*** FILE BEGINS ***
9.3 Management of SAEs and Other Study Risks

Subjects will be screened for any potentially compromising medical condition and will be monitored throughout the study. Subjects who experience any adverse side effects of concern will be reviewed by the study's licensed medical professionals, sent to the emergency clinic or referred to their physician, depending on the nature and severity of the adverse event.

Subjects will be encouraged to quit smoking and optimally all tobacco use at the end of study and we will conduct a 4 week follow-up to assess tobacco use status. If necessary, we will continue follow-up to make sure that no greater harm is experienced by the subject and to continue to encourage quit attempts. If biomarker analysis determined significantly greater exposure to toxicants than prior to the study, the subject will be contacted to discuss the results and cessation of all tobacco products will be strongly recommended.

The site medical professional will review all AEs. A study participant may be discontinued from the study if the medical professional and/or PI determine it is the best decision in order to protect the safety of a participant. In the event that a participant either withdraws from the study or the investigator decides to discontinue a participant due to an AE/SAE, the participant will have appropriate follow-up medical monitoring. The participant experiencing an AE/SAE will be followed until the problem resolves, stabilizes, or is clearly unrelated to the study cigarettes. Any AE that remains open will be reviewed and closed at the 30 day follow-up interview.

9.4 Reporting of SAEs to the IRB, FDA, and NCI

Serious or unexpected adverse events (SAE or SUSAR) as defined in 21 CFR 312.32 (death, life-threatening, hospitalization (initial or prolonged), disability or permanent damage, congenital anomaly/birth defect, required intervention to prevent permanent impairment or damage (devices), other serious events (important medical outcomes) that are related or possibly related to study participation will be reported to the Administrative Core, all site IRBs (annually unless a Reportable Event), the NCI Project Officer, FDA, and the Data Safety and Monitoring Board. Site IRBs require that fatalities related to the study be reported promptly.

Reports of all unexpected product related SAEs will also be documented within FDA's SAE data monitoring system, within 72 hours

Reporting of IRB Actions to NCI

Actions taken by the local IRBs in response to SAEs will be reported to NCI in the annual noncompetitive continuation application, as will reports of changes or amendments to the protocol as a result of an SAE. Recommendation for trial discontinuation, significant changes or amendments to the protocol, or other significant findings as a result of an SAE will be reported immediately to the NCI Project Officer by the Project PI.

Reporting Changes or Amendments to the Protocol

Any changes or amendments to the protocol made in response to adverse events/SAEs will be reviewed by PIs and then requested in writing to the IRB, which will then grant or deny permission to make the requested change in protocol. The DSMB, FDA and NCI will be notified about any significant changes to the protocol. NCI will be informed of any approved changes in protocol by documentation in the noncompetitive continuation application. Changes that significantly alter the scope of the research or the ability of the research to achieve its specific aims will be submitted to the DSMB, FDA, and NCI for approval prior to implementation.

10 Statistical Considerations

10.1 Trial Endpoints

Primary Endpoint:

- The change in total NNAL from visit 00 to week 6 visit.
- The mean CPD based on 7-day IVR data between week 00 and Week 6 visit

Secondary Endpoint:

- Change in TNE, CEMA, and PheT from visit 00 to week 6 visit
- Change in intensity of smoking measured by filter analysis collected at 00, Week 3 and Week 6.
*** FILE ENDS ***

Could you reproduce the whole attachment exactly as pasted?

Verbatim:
9.3 Management of SAEs and Other Study Risks

Subjects will be screened for any potentially compromising medical condition and will be monitored throughout the study. Subjects who experience any adverse side effects of concern will be reviewed by the study's licensed medical professionals, sent to the emergency clinic or referred to their physician, depending on the nature and severity of the adverse event.

Subjects will be encouraged to quit smoking and optimally all tobacco use at the end of study and we will conduct a 4 week follow-up to assess tobacco use status. If necessary, we will continue follow-up to make sure that no greater harm is experienced by the subject and to continue to encourage quit attempts. If biomarker analysis determined significantly greater exposure to toxicants than prior to the study, the subject will be contacted to discuss the results and cessation of all tobacco products will be strongly recommended.

The site medical professional will review all AEs. A study participant may be discontinued from the study if the medical professional and/or PI determine it is the best decision in order to protect the safety of a participant. In the event that a participant either withdraws from the study or the investigator decides to discontinue a participant due to an AE/SAE, the participant will have appropriate follow-up medical monitoring. The participant experiencing an AE/SAE will be followed until the problem resolves, stabilizes, or is clearly unrelated to the study cigarettes. Any AE that remains open will be reviewed and closed at the 30 day follow-up interview.

9.4 Reporting of SAEs to the IRB, FDA, and NCI

Serious or unexpected adverse events (SAE or SUSAR) as defined in 21 CFR 312.32 (death, life-threatening, hospitalization (initial or prolonged), disability or permanent damage, congenital anomaly/birth defect, required intervention to prevent permanent impairment or damage (devices), other serious events (important medical outcomes) that are related or possibly related to study participation will be reported to the Administrative Core, all site IRBs (annually unless a Reportable Event), the NCI Project Officer, FDA, and the Data Safety and Monitoring Board. Site IRBs require that fatalities related to the study be reported promptly.

Reports of all unexpected product related SAEs will also be documented within FDA's SAE data monitoring system, within 72 hours

Reporting of IRB Actions to NCI

Actions taken by the local IRBs in response to SAEs will be reported to NCI in the annual noncompetitive continuation application, as will reports of changes or amendments to the protocol as a result of an SAE. Recommendation for trial discontinuation, significant changes or amendments to the protocol, or other significant findings as a result of an SAE will be reported immediately to the NCI Project Officer by the Project PI.

Reporting Changes or Amendments to the Protocol

Any changes or amendments to the protocol made in response to adverse events/SAEs will be reviewed by PIs and then requested in writing to the IRB, which will then grant or deny permission to make the requested change in protocol. The DSMB, FDA and NCI will be notified about any significant changes to the protocol. NCI will be informed of any approved changes in protocol by documentation in the noncompetitive continuation application. Changes that significantly alter the scope of the research or the ability of the research to achieve its specific aims will be submitted to the DSMB, FDA, and NCI for approval prior to implementation.

10 Statistical Considerations

10.1 Trial Endpoints

Primary Endpoint:

- The change in total NNAL from visit 00 to week 6 visit.
- The mean CPD based on 7-day IVR data between week 00 and Week 6 visit

Secondary Endpoint:

- Change in TNE, CEMA, and PheT from visit 00 to week 6 visit
- Change in intensity of smoking measured by filter analysis collected at 00, Week 3 and Week 6.